I well remember the baker whose name sounded to me like Brayer. His wife served in the front of the shop and he would come in from the back where he had been baking carrying a tray of loaves on his head. He was very fat. His wife never made conversation and her appearance was like that of so many women of the time: a long skirt, tight bodice, hair loosely taken away from her face and coiled onto the top of her head in a bun. She kept the bun covered with a white bun cover.

Old photo of Breyers bakery in Silver Street Edmonton, 2 of 2
Old photo of Breyers bakery in Silver Street Edmonton, 1 of 2

Two old photos of Breyers bakery*

Information on Breyer's bakers from the 1911 census

The 1911 census shows that my mother's memory was absolutely right:

Christian Breyer, 45, master baker, was born Kupfernzel Germany and lived at 123 Silver Street, (presumably above his shop) with his wife Ellen Elizabeth Breyer, 49, born Devizes, Wiltshire. No children were recorded but two servants assisted with the business.

Ungerer's bakery

The name of the other German baker sounded like Hungerer. He had an assistant who helped in the shop and I have good reason to remember her. One day I went in there with my friends and on the counter was a large tray of homemade toffee, broken up for sale. One of my friends said, "I dare you to take a piece". It wasn't like me, but as nobody seemed to be around, I did. In a flash the assistant appeared and said, "You can put that back." and, "I'll tell your father of you". I was really scared because I thought she really would tell my father who was well known in Edmonton. He was an ambulance driver for the hospital and nephew of E G Cole who was chair of the Board of Guardians and owner of the local Pottery. In fact she never did tell on me, but I lived in fear for days.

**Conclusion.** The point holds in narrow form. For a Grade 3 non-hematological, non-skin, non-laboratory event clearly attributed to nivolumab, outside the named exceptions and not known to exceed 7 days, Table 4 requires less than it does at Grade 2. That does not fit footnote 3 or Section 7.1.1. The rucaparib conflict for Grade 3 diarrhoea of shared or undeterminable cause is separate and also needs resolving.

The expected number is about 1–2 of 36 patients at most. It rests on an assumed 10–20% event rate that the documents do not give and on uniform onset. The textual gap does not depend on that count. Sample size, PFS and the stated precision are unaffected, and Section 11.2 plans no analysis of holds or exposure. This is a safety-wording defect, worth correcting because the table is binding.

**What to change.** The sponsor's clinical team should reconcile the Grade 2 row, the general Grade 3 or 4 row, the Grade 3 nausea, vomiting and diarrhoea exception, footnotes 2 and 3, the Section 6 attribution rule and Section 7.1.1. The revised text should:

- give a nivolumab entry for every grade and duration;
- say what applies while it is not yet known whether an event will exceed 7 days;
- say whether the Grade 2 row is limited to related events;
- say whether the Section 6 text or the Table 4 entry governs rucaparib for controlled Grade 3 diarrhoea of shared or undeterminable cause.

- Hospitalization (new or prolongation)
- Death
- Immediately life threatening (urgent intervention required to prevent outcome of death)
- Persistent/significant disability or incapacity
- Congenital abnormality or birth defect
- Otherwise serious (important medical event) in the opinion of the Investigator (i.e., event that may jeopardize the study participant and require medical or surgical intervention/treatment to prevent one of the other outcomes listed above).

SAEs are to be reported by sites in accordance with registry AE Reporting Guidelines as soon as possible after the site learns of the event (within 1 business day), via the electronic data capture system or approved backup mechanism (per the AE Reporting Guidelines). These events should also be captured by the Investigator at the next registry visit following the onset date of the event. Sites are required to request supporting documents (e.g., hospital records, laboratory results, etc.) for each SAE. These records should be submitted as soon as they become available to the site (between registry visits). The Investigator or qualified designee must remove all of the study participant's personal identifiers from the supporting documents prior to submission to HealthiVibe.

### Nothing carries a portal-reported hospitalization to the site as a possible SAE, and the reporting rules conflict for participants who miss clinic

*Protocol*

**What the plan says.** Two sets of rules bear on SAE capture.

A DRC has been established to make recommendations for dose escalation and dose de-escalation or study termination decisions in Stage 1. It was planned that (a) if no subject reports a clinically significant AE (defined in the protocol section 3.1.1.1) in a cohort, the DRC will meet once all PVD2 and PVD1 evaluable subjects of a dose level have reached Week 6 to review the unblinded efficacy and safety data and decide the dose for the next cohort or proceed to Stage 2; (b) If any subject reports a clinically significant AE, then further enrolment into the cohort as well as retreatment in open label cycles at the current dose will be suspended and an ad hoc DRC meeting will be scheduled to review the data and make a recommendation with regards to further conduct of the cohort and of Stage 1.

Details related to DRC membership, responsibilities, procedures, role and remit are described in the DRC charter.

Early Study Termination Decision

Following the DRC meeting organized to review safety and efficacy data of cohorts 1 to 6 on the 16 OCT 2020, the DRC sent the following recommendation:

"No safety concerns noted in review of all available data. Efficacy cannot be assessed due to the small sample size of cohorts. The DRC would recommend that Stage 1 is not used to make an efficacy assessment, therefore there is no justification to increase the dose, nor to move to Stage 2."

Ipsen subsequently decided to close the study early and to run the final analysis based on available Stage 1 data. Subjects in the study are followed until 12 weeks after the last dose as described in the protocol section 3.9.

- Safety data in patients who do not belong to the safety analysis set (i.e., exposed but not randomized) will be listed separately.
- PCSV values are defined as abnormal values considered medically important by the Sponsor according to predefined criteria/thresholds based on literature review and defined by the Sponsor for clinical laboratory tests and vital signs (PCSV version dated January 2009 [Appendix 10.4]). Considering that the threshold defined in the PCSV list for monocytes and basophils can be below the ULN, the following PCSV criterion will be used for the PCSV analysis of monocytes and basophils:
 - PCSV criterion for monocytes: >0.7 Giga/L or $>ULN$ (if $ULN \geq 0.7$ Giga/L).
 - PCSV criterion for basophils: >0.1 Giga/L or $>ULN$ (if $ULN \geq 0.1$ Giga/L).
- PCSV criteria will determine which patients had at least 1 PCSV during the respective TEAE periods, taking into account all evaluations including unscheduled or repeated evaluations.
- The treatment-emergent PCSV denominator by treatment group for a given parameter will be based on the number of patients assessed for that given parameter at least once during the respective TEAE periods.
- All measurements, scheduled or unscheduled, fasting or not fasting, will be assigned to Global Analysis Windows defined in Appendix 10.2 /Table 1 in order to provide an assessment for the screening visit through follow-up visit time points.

Information on Ungerer's bakers from the 1911 census

Note from the webmaster

bakers delivery handcart, early 20th century

Ungerer's baker's delivery hand cart**

Tap/click for a larger image and note the shapes of the loaves that the men are holding, which were normal for the time.

The 1911 census again shows that my mother's memory was absolutely right: